I am working on a new subtitle for this blog. My working draft is: 'A radical Wesleyan approach to transformation through ecumenical conversations'.
This is meant to pull together many of the strands I have covered over the last few weeks and I will try to outline here how I see it coming together.
My roots are in radical theology and so I think 'radical' is important but my roots are also in Methodism and I think from a Methodist perspective Wesley is important and especially his doctrine of sanctification.
Furthermore, sanctification is the key to unlocking the third dimension of reception. Wesley was a high church Tory and yet against his own preconceptions he introduced several radical approaches to the Christian faith. From 'consenting to become more vile' over field preaching to his ordination of ministers for America, and many other times, he acted with reluctance but decisively. I think the reason is that his conservative inclinations were covered by the first two dimensions of reception (ie receptive ecumenism between traditions and ecumenical reception between the local and central church) but the third dimension (the new industrial poor in particular) radicalised him. Here the issue was reception by the world of the Christian faith but also reception by the church from the world. I shall name this dimension 'transformational reception'.
Transformation ('transformational reception')
This is where we find reception of ideas by and from the world. The other two dimensions (the traditions, and local and central church) are largely internal conversations whilst this dimension opens up these other two dimensions to the reality of the world as it is.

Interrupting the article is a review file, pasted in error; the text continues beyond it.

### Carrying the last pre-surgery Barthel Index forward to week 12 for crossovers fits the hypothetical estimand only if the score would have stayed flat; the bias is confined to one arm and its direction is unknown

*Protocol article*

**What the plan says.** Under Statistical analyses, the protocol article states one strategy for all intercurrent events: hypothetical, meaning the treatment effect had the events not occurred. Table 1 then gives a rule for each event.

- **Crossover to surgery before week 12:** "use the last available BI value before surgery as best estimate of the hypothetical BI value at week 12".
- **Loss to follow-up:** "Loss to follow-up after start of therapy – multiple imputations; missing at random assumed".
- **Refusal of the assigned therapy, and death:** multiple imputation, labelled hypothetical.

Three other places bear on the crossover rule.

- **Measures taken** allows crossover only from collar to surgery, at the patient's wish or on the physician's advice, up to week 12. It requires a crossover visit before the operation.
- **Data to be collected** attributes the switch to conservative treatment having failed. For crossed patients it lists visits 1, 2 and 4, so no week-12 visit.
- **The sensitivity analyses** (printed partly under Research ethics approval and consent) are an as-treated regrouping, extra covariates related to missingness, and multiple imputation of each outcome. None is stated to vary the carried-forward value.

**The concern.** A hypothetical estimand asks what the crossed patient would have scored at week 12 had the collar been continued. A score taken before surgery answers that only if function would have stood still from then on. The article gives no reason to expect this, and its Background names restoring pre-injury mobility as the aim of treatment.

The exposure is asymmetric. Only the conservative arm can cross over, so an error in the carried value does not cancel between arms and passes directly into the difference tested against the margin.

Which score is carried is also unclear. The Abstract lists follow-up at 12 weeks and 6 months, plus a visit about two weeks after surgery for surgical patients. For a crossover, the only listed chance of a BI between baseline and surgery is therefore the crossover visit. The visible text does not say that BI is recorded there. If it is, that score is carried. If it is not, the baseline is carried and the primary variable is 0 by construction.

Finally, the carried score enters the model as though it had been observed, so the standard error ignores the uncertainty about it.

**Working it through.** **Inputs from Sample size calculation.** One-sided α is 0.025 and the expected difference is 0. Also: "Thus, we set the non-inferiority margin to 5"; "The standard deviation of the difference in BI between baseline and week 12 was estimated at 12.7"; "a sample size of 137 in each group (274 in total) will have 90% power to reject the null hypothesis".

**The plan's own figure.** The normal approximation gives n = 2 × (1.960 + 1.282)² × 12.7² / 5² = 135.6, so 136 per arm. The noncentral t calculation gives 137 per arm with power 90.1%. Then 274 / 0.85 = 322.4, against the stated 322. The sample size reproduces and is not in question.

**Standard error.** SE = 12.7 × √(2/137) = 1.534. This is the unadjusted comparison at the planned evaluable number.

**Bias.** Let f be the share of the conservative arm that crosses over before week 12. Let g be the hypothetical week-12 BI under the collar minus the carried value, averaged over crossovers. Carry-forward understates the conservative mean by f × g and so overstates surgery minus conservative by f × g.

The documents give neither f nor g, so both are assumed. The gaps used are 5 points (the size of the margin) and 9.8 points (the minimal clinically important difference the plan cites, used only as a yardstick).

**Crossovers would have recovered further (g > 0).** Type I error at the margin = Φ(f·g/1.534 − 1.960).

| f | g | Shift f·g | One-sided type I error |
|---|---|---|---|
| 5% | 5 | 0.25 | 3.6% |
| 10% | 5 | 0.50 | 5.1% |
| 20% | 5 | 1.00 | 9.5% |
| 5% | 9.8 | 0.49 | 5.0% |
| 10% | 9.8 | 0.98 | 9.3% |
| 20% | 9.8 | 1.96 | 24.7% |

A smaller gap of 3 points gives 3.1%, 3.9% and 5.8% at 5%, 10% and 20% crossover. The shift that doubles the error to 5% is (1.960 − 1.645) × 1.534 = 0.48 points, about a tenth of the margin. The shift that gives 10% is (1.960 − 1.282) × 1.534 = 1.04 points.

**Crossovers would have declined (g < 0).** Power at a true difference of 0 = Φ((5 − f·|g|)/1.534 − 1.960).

The churches observe the world and respond to the world through the inspiration of the spirit. Without this third dimension ecumenism becomes an inward and solipcistic activity. Increasingly little of what the traditions say to the world will make sense or seem relevant or even loving. This is why so much street preaching these days is marginal; most of the groups that practice it are sectarian and live in their own world cut off from the reality most people experience.
The tendency is for formal ecumenism to be understood in a linear fashion. It is communication of my tradition to others, ecumenical decisions to local churches and the faith to the rest of the world. My point is that each of these dimensions is two way; they are conversations. The challenge to ecumenists is to learn to work in these three dimensions and in both directions.
A further complexity depends upon how we understand conversations. First, conversations are not second best to action. To enter into a good conversation is to act, even though it may be an exchange of words. But conversations do not have to be words; any action that causes a response is a conversation. In this sense the divine word is not only spoken but also acted.
So far I can think of three distinct categories of conversation for transformational reception:
- Conversations, usually verbal between the traditions and the world; secularists and people of other faiths. Each tradition may well have such conversations of its own but there needs to be a pooling of insights and ideas, if not full collaboration.
- Conversations that consist of interventions into matters of socio-economic reality. A great deal of ecumenical chaplaincy work, community work and even campaigning will come under this heading.
- Science and the study of the cosmos as a whole. An experiment or field observation can be seen as a conversation. Each tradition will of course have its own interpretation of scientific findings.
The study of missiology has a term Missio Dei, by which is meant God taking the initiative in mission;the experience of finding God already active in the most unexpected places. I'm not sure whether this is any different from what Wesley meant by prevenient grace. Transformational reception incorporates this activity into my model of ecumenism. It also begins to offer us a theoretical framework for understanding 'mission in unity'.